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Amid Row Over Sibal’s Remark on Polls, Congress Body to Meet Today

Referring to the party’s poor show in recent elections, Sibal had said that “in a sorry state of affairs.”

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Politics
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Amid Row Over Sibal’s Remark on Polls, Congress Body to Meet Today
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Amid much consternation over the Indian National Congress’ dismal show in Bihar and other bypolls across the country, a special committee formed to aid Party President Sonia Gandhi is expected to meet at 5 pm this evening, reports NDTV.

The meeting, which will be held over video conferencing, will be attended by members of the committee, which includes Ahmed Patel, KC Venugopal, AK Antony, Ambika Soni, Mukul Wasnik and Randeep Surjewala.

The parley, however, comes after Congress stalwart and Senior Supreme Court Lawyer Kapil Sibal’s remark that the party is “in a sorry state of affairs” and doesn’t want to “recognise the answers” to problems plaguing it set the cat among the pigeons in the grand old party.
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What did Sibal say?

In an interview to The Indian Express, Sibal had said that polls in Bihar and the bypolls elsewhere have demonstrated that the people of this country do not consider the Congress as an alternative.

He pointed out how some of the candidates in the Uttar Pradesh by-polls had noted “less that 2 percent of the votes cast, while three candidates in Gujarat lost their deposits.” Sibal said that the problem will not be addressed unless the Congress Working Committee, which is a nominated body, adopts a democratic process.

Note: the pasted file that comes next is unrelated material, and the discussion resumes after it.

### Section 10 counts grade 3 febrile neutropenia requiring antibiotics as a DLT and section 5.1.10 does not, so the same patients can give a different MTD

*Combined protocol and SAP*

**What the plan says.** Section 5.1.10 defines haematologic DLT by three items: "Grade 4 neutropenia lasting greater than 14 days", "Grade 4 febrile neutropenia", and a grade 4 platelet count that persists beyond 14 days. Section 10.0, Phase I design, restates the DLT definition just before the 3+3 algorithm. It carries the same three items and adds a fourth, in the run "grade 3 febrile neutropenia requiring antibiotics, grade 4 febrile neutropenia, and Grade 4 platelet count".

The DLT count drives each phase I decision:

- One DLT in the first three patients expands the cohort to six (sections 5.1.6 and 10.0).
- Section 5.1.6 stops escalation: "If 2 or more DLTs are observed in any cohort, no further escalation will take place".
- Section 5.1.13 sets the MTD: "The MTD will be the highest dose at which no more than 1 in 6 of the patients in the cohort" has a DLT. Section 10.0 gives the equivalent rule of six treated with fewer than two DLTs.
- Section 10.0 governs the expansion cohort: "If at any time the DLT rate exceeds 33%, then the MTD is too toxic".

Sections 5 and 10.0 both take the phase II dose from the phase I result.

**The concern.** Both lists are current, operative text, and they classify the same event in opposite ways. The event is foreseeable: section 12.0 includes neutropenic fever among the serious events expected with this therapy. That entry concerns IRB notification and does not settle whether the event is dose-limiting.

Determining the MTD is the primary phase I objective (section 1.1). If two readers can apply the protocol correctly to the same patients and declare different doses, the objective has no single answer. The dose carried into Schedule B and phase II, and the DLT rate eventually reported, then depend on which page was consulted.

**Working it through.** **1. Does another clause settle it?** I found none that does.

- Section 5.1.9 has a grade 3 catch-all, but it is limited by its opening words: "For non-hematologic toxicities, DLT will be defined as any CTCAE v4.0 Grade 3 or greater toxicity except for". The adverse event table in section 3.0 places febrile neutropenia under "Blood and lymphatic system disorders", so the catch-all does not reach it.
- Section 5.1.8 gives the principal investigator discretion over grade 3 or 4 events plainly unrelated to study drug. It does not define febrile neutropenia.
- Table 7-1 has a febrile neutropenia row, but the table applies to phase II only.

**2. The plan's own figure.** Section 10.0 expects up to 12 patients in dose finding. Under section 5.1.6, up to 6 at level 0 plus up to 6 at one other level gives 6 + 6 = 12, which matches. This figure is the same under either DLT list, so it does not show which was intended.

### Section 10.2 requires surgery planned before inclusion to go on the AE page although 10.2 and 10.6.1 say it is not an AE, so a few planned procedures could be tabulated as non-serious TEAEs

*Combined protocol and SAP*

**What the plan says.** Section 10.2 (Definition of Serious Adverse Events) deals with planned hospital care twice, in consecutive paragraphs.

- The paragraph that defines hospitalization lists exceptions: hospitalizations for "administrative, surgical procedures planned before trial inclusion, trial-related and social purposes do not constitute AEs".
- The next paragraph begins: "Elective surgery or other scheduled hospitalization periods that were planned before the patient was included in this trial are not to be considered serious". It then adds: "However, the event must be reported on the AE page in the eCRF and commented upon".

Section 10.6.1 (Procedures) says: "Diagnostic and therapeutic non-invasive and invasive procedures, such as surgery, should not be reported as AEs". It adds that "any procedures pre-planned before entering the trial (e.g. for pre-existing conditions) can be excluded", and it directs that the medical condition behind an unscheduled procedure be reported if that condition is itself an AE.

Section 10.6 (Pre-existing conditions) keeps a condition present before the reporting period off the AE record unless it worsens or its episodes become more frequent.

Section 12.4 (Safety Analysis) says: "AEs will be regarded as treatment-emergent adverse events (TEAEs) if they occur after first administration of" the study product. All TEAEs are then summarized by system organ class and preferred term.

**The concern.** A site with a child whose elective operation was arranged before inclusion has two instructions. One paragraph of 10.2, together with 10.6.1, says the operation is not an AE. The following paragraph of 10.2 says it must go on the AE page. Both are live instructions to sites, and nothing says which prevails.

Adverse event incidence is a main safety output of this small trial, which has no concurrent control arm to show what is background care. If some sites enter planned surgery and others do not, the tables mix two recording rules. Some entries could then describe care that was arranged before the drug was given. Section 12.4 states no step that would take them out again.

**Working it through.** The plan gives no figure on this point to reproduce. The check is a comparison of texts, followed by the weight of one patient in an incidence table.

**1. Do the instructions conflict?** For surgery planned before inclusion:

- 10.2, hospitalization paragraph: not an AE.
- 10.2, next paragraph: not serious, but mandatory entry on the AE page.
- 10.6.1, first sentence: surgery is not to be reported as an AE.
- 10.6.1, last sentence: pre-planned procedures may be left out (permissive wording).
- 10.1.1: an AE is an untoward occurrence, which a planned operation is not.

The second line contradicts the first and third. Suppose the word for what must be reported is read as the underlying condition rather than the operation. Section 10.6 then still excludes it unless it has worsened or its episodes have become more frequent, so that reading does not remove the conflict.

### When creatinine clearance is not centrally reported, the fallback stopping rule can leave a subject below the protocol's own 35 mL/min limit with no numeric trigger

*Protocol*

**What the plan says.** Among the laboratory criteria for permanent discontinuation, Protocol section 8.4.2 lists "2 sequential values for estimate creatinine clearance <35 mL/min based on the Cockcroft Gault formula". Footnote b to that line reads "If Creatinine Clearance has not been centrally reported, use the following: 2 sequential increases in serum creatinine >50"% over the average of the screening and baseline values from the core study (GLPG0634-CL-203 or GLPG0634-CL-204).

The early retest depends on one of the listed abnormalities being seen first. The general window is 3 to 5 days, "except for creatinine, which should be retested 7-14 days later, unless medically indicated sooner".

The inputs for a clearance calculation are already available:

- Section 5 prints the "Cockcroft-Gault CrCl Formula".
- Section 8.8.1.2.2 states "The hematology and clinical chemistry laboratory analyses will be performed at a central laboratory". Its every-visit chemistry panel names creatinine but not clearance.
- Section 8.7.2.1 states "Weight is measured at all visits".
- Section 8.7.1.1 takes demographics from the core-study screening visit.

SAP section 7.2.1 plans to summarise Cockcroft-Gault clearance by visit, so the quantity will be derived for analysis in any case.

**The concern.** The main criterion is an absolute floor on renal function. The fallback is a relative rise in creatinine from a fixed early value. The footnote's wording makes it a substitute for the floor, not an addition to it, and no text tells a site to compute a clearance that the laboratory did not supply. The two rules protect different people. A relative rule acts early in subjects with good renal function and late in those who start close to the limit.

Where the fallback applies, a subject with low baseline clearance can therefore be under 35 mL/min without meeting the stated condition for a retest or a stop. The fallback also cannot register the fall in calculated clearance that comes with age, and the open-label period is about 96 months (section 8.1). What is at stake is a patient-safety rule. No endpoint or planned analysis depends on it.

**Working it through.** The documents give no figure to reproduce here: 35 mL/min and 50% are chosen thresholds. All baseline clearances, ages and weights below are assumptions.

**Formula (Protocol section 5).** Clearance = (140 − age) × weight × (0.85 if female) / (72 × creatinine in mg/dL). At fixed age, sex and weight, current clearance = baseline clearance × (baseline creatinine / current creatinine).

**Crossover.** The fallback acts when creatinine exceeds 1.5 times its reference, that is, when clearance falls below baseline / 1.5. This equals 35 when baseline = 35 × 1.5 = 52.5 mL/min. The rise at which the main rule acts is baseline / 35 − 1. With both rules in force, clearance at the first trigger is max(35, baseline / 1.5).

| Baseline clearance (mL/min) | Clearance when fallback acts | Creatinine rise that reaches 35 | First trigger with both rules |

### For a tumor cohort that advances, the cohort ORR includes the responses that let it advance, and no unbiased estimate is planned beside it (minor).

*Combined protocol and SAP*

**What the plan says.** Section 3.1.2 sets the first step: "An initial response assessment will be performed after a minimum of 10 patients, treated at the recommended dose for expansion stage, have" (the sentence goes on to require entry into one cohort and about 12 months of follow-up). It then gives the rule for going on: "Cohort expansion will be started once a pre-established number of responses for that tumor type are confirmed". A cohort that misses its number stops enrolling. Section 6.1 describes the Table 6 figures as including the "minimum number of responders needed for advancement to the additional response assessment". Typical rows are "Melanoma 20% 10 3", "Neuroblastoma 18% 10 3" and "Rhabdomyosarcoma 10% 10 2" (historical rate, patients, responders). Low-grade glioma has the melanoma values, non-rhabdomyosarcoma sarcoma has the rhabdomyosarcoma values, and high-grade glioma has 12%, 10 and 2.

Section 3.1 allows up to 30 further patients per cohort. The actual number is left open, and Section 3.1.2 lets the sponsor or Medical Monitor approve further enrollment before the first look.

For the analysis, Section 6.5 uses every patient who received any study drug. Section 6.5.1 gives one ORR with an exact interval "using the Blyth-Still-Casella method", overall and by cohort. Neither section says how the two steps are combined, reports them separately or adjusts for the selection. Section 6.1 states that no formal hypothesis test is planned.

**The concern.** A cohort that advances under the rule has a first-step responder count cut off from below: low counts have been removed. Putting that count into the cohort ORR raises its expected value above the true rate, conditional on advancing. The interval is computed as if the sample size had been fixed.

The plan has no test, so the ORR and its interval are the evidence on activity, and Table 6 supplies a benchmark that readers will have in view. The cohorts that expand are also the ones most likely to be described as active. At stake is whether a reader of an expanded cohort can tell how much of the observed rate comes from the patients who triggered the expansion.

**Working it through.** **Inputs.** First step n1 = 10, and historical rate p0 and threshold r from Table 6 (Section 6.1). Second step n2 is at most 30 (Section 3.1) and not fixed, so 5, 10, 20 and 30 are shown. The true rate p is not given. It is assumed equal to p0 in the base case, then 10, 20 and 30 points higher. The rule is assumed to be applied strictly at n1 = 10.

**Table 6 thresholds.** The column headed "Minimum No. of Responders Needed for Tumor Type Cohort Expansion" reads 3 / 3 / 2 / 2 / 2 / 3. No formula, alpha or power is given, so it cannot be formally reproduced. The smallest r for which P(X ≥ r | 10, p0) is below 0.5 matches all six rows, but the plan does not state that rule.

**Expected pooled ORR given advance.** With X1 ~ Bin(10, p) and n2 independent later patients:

“First we have to have a conversation; with experienced minds, experienced hands, with people who understand the political realities of India, people who know what and how to articulate in the media, people who know how to get people to listen to them”
Kapil Sibal 

How did Gehlot and Khurshid react?

In a series of tweets, Rajasthan Chief Minister and Congress leader Ashok Gehlot said that “there was no need” for Sibal to have mentioned “internal issues” of the party to the media and by doing so, the latter had “hurt the sentiments of party workers.”

Gehlot further heaped praise on the Congress, saying how even after electoral losses, the party’s rank and file had shown ‘undivided and firm belief’ in the leadership and this is what kept the grand old party glued together.

Another Congress leader Salman Khurshid, in a long Facebook post, said that if people are explicitly trying to capture power by compromising the very ideals and principles they originally espoused, then “ we might as well pack up our bags.”

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Did no one support Sibal?

Backing Sibal, Congress leader and Rajya Sabha MP Vivek Tankha said that the Congress needs to survive for democracy’s sake and that it’s “time to act now or tomorrow may be too late.”

“Our issue is the revival of the Congress. And if people like us don’t come forward and speak about it, history will not forgive us.”
Vivek Tankha, Congress MP

Karti Chidambaram, son of Congress leader P Chidambaram, said “it’s time we introspect, ideate, consult and act.”

What happened in Bihar elections?

In the recently-concluded Bihar elections, Congress could only win 19 out of the 70 seats it contested, as opposed to other alliance partners like RJD which won 75 seats and left parties, which won 16 seats.

Following results, RJD leader Shivanand Tiwari had said that the Congress paid little attention to campaigning as senior leaders like Sonia Gandhi, Dr Manmohan Singh and Priyanka Gandhi didn’t appear for poll campaigns.

(At The Quint, we are answerable only to our audience. Play an active role in shaping our journalism by becoming a member. Because the truth is worth it.)

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